Operating Cost Reductions
Many FM providers have withdrawn their 2020 guidance with few withdrawing agreed reduction in salaries including furlough mechanisms, deferrals of directors’ bonus payments and dividends. Also, every major FM player have utilised government support schemes where available to sustain and manage their cash flow.
Several construction contractors have or are currently taking short pauses to conduct project risk assessments, implement social distancing measures and formulate plans about how to continue with work on site. Some have restarted work at a number of its sites where parties are willing and able. This includes re-opening critical healthcare schemes around the country that are building new COVID-19 facilities or adapting current facilities to treat Coronavirus patients.
The Virtual tender environment
Tendering largely has become a desk-based exercise with bid teams able to pull together tenders remotely. Tenders are still progressing, but some contractors are not returning or responding to tenders. Contractors likely to price greater risk and uncertainty into tenders, Recent tender returns allow for working in line with new site operating conditions
Some site visits are conducted via virtual meetings with few even using real-time by drone. Many companies have furloughed half of their sales and bid teams. There are early signs of a tighter/more competitive tendering environment with fewer new projects coming forward.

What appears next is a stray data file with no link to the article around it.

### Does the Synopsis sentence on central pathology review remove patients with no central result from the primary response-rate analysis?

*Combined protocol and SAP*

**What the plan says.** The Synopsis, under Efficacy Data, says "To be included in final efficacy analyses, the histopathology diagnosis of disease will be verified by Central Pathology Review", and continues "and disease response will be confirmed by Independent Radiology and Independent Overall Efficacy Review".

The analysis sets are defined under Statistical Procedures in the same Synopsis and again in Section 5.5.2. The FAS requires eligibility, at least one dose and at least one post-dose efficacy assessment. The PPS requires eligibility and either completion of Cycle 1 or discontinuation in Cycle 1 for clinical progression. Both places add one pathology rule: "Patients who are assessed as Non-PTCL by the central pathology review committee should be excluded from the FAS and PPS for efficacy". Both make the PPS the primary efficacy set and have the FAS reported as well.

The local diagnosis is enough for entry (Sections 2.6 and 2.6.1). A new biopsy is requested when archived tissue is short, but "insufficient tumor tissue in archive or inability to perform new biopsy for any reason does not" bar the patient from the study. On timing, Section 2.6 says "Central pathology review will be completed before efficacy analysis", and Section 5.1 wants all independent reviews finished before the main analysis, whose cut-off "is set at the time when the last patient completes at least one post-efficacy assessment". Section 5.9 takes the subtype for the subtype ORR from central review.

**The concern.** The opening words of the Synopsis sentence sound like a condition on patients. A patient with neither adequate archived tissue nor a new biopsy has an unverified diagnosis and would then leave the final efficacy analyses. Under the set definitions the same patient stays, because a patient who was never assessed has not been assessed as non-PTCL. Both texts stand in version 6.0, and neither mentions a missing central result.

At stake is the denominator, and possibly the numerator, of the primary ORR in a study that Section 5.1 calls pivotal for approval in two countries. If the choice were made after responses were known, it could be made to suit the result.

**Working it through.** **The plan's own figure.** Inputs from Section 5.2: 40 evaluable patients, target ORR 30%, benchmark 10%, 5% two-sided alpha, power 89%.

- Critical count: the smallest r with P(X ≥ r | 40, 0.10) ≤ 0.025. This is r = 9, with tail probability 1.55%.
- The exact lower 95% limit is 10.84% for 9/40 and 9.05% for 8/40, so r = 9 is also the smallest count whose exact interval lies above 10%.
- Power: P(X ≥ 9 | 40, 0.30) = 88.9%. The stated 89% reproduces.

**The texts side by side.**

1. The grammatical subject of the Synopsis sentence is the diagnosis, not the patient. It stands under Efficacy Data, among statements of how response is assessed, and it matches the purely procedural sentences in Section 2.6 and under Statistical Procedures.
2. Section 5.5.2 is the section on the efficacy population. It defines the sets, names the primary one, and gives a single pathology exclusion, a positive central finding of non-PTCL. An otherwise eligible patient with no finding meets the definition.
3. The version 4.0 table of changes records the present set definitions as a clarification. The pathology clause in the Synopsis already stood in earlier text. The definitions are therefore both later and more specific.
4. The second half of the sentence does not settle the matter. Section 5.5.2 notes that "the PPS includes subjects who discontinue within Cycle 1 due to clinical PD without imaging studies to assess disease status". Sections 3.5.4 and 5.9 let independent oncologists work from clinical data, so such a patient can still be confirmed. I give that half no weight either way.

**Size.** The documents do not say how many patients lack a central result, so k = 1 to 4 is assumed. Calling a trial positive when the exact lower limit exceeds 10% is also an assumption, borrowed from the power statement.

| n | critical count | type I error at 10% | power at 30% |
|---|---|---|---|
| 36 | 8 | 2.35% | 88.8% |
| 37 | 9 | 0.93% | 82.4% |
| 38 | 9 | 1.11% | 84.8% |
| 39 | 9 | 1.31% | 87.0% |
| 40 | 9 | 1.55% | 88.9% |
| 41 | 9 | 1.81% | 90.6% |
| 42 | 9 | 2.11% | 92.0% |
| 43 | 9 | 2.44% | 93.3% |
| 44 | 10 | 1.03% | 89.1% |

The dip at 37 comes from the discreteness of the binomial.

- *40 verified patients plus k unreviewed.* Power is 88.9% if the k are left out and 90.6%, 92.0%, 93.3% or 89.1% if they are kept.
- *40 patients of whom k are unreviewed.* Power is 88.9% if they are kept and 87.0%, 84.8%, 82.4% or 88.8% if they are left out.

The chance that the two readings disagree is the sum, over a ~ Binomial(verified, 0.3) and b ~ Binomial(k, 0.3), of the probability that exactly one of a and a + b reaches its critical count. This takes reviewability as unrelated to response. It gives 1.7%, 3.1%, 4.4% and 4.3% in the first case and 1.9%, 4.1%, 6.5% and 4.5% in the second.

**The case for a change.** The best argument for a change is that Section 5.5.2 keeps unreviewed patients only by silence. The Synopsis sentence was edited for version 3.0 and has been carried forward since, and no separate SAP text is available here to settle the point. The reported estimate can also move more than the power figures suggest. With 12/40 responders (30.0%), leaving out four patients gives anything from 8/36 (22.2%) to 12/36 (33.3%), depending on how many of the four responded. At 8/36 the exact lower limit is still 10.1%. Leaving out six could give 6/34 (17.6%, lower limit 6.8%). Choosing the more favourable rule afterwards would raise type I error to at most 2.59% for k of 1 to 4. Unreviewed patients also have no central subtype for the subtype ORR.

Demand from private sector will continue to reduce over the next few months as the private sector is in survival mode.
Sectors where essential services like banks, NHS, supermarkets, food and online retailers, data centres, telecoms and drug manufacturing buildings remain open so it’s business as usual for FM providers servicing the essential services.
Service providers supporting other private sectors transport & logistics, manufacturing, property managers and general office-based clients will see a reduction in demand and continue to review the market “month on month” as they gradually migrate to “agile pay as you go” model. Many of the Hard FM buyers have started to delay their planned maintenance next year and stop their reactive maintenance spend.
Some see COVID-19 as a good buying window. We can expect more consolidations in the market this year.
What does this mean for FM service contractors and suppliers?
Summarised, the nett effect of expected buyer behaviour means that contractors and suppliers need to prepare for:
Expect disruption in current/future bids
There has been a significant increase in the number of cancelled procurements past 2 months, and this disruption is likely to continue for some time. It is likely that several tenders facilities service providers are already taking part in will be affected. If you are currently writing a tender, it is a good idea to check in with the customer whether they are planning to go ahead with the procurement in the circumstances
Look out for extensions to current contracts